Undoubtedly, Lomu is solely responsible for the growth of rugby on the world stage. A true giant among the men.


  • BBC Overseas Sports Personality of the Year in 1995

Keith Wood (Ireland)

Keith Wood

A phenomenal player and persuasive leader on the pitch, Keith Wood is a former international rugby union footballer. Wood made his international debut in 1994 against Australia. He was capped 58 times for Ireland and five times for the Lions.  Wood retired from playing after the 2003 Rugby World Cup.


  • Keith Wood currently holds a world record of 15 full international test tries scored by a hooker

Tim Horan (Australia)

Tim Horan

Tim Horan, the former Australian Rugby Union Footballer, was considered one of the finest players in the world because of his possessed pace, balance, great ball skills and courage. He made his Test debut for Australia against New Zealand in 1989.


  • Inducted into the World Rugby Hall of Fame and Australian Rugby Union Hall of Fame in 2015.

Shane Williams (Wales)

Shane Williams

Shane Mark Williams is a rugby union player and Wales’ most capped winger. He is famous for his special and unique talent which the sports world will cherish forever. Shane has impressed fans and players since his international debut at the age of 21.The Welsh magician racked up an amazing 58 tries in 87 games for Wales, terrorizing many a defense along the way. Shane Williams is surely one of the best wingers in the World Rugby, and one of the best Welsh rugby players of all time.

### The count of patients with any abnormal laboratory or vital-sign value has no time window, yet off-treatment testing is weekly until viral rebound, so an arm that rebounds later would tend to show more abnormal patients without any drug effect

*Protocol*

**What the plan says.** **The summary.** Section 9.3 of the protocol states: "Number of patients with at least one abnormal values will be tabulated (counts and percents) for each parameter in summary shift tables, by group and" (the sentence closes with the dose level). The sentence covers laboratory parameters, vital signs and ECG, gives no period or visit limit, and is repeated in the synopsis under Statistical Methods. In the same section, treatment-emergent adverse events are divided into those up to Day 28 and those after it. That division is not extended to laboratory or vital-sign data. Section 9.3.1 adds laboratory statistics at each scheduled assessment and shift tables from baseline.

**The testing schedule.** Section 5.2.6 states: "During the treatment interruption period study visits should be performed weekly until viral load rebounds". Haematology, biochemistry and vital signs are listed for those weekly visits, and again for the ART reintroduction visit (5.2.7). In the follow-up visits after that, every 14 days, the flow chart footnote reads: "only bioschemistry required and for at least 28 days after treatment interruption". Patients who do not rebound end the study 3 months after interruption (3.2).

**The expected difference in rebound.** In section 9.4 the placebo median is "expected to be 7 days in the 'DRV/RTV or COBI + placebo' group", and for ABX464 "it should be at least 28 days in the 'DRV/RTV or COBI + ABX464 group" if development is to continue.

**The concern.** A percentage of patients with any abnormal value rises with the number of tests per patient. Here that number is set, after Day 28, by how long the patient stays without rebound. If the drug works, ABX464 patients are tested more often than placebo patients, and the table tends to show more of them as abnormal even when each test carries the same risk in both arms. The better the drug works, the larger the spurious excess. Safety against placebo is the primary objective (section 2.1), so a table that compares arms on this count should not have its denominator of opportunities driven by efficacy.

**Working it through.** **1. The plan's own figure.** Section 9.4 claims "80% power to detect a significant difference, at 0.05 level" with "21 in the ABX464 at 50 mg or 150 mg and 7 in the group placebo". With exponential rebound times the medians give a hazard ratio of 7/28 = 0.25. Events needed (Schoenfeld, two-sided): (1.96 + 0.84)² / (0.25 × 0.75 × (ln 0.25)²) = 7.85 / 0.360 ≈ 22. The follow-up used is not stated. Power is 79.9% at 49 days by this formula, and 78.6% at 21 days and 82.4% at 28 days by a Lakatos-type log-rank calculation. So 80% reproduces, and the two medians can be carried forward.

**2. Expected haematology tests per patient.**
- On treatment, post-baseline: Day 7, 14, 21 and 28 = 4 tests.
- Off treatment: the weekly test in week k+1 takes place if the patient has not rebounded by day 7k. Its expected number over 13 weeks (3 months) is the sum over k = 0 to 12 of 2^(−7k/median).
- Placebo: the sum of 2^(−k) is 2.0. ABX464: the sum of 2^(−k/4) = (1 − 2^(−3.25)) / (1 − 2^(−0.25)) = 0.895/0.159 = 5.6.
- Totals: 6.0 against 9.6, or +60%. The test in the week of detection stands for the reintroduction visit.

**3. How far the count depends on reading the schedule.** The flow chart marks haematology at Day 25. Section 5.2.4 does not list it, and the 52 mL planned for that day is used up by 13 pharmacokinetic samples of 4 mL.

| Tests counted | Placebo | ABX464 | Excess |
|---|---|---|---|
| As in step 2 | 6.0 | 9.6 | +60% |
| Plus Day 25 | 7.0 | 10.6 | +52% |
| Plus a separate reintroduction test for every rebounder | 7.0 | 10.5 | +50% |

• Named World Player of the year in 2008
  • Fourth on the international list of leading rugby union test try scorers

Paul O’ Connell (Ireland)

Paul O’ Connell

Paul Jeremiah O’Connell is a retired Irish rugby union player. Known for his exceptional leadership skills both on and off pitch, Paul is one of the most respected men in the history of world rugby. He is Ireland’s third most-capped player (108) and the joint-12th most-capped international player in rugby union history.


  • 2-time winner of the Heineken Cup
  • Ireland’s third most-capped player
  • Joint-12thmost-capped international player
  • 3 time winner of the Six Nations Championship

Martin Johnson (England)

Martin Johnson

Martin Osborne Johnson is an English former rugby union player who represented and captained England and Leicester. One of the England’s greatest player, Martin is famous for his leadership qualities and for leading England to victory in the 2003 Rugby World Cup.

 George Gregan (Australia)

George Gregan

George Musarurwa Gregan is a retired Australian rugby union player. He made his first appearance for the Wallabies in 1994 in a match against Italy in Brisbane and is currently Australia’s highest capped player, internationally.


  • Inducted into the Sport Australia Hall of Fame in 2009
  • Inducted into the IRB Hall of Fame in 2013